Nest by Michelle TaylorDaytime NestWinter dawn NestNest at night

A striking metal sculpture of an Australian wedge tail eagle on its nest, Nest III is made from welded steel found-objects, mostly abandoned farm machinery. The sculpture was created by Richard Moffatt in 2007 and sits at the top of Dairy Farmers Hill.

Tree Ring in the Village Centre

Children at tree ringTree Rings

One of the first things you see as you enter the Village Centre is the magnificent Tree Ring floor feature, created from reclaimed Australian timbers.

A beautiful artwork crafted by highly-skilled wood artists; all the timbers used in the tree ring are native hardwoods, except Cypress pine (Callitris species), which is a native softwood.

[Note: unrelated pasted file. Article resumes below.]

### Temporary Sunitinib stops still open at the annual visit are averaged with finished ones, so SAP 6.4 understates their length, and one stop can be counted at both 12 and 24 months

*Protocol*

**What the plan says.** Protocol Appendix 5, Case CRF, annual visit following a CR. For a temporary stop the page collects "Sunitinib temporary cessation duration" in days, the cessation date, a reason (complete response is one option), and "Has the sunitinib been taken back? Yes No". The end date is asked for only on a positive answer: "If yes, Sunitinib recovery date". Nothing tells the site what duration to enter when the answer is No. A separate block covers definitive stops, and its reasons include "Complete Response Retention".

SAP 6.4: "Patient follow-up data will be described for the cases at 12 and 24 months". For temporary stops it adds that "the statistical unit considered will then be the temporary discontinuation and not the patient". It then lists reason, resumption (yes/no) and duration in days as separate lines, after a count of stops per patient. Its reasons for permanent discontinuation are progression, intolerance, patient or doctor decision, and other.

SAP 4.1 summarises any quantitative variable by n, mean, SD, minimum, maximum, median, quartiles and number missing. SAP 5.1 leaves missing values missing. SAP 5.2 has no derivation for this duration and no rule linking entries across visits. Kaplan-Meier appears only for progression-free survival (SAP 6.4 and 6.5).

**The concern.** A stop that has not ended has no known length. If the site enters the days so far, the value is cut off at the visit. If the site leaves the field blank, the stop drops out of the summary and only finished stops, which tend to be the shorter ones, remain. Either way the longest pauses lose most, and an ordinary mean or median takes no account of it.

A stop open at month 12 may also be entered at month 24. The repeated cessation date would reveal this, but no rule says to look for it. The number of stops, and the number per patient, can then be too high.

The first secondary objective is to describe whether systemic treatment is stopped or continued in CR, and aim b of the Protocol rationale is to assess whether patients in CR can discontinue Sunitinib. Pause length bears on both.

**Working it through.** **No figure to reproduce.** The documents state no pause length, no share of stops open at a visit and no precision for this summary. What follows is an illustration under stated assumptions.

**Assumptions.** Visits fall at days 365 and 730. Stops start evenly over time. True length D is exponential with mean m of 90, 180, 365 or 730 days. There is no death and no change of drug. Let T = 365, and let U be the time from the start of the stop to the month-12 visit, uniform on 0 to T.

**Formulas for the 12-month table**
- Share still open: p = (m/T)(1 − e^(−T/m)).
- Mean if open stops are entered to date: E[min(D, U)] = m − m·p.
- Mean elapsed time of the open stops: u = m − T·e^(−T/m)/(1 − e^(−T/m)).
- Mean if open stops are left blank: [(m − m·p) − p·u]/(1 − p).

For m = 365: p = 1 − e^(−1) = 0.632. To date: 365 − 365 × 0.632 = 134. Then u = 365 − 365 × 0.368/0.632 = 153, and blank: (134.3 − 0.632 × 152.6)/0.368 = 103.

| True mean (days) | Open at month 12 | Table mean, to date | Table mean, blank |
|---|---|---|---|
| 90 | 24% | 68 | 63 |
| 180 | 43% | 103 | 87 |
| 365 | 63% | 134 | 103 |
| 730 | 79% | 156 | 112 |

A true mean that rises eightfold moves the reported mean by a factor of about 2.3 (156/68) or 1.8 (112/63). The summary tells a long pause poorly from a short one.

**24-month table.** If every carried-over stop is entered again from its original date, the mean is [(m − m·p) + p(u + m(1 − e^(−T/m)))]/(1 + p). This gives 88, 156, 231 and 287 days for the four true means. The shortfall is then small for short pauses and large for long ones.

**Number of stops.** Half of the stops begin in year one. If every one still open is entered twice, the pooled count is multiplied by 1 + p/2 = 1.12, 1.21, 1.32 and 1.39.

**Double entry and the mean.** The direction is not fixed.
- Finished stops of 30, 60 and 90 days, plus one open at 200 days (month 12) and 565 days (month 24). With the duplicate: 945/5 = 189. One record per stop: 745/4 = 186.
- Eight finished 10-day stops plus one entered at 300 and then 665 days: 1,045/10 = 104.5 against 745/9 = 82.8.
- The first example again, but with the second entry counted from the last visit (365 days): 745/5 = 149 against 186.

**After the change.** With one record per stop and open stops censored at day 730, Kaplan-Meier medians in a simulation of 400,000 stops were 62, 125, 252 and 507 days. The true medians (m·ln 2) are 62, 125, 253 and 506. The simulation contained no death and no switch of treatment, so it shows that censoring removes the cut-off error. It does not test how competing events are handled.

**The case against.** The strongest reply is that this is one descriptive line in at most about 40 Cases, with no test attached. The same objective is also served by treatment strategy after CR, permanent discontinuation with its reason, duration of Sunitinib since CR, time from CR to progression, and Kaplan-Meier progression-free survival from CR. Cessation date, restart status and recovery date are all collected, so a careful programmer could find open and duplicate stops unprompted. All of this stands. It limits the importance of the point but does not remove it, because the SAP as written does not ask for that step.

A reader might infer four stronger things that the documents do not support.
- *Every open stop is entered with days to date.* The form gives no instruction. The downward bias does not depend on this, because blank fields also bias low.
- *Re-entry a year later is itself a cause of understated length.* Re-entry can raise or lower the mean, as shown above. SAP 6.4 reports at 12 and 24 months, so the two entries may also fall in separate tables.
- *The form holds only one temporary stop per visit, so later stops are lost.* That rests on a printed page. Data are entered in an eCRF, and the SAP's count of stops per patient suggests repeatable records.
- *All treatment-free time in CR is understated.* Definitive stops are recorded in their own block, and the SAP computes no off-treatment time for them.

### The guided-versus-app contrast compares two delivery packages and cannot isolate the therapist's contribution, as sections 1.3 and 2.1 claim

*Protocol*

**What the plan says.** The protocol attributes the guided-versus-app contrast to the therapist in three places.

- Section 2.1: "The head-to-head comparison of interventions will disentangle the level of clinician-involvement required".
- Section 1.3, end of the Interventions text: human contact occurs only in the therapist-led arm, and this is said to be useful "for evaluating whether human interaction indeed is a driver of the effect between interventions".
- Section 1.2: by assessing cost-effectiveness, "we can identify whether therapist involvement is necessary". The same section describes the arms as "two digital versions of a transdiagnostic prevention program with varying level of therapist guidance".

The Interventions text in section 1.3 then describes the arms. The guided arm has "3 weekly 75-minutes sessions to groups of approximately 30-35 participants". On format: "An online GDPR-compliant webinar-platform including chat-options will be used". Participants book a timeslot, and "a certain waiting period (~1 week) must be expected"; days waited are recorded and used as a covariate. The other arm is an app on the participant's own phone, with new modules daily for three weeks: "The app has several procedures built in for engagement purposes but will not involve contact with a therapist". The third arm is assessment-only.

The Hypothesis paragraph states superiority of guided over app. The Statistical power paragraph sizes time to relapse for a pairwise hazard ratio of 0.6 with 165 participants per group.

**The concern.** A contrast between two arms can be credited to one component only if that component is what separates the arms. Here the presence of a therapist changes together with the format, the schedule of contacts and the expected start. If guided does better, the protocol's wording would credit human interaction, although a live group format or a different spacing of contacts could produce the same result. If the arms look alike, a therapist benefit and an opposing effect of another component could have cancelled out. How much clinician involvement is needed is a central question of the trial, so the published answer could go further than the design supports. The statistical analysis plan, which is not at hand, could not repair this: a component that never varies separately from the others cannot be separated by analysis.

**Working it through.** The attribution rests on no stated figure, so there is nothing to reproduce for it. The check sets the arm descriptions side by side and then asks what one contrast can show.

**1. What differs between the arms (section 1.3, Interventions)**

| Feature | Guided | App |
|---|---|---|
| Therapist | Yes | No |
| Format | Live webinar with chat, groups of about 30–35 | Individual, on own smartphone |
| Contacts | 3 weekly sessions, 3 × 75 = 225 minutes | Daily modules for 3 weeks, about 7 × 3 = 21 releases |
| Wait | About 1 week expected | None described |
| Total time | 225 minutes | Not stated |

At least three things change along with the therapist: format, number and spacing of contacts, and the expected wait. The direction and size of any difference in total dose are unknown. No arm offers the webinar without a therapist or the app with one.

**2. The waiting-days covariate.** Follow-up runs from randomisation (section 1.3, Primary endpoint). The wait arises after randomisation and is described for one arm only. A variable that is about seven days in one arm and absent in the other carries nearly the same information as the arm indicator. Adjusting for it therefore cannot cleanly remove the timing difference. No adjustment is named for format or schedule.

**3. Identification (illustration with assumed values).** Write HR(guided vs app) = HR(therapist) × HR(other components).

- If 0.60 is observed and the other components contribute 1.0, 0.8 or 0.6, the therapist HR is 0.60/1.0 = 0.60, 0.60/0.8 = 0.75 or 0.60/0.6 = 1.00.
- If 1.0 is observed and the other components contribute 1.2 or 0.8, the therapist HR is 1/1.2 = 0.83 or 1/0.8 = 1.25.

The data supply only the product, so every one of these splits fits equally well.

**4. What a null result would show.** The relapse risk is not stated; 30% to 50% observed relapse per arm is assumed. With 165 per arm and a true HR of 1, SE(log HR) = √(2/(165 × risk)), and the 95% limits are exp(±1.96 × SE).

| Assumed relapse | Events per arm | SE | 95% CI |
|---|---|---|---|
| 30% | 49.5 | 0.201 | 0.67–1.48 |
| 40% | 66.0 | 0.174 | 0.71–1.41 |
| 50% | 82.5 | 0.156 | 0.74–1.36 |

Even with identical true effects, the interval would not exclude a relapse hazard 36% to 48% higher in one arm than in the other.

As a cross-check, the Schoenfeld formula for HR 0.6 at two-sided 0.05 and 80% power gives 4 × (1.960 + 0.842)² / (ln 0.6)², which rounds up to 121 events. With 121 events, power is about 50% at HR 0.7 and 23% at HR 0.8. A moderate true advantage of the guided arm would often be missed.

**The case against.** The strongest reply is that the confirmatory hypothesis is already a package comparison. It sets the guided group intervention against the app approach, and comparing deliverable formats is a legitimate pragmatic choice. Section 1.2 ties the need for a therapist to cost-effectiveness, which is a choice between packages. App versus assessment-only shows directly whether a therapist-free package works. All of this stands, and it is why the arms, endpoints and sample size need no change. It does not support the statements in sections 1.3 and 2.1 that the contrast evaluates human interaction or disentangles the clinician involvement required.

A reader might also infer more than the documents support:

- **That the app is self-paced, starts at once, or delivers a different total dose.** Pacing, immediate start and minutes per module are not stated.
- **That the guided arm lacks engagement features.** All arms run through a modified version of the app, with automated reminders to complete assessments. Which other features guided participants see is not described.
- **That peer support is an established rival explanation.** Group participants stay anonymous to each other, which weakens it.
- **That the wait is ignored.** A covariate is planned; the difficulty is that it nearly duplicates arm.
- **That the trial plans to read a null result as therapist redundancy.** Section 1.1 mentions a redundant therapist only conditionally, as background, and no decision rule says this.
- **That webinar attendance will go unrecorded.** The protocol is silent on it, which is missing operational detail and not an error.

The Tree Ring represents the average grown trunk diameter of every tree planted in the National Arboretum, so a visitor walking across the tree ring experiences a sense of the scale of the trees once fully grown.

The giant sequoia (Sequoiadendron giganteum) with a mature trunk width of six metres forms the outer ring of the design with smaller tree cross-sections nested within it.

As many forests in the Arboretum are endangered species, their timbers have been represented in the Tree Ring by reclaimed Australian hardwoods.

The Tree Ring was designed by Thylacine and crafted by Mick Raynes. The inner ring section, approximately 1.6 m in diameter, was crafted by members of the Albury-Wodonga Woodcrafters.

Umbrellas in Discovery Garden

UmbrellasShadows from umbrellaUmbrella cut outsUmbrellas from above

Designed by David Lancashire Designs, these large 3m diameter steel umbrellas were water jet-cut with images that reflect the variety of forms, shapes, colours, smells and textures in the educational Discovery Garden.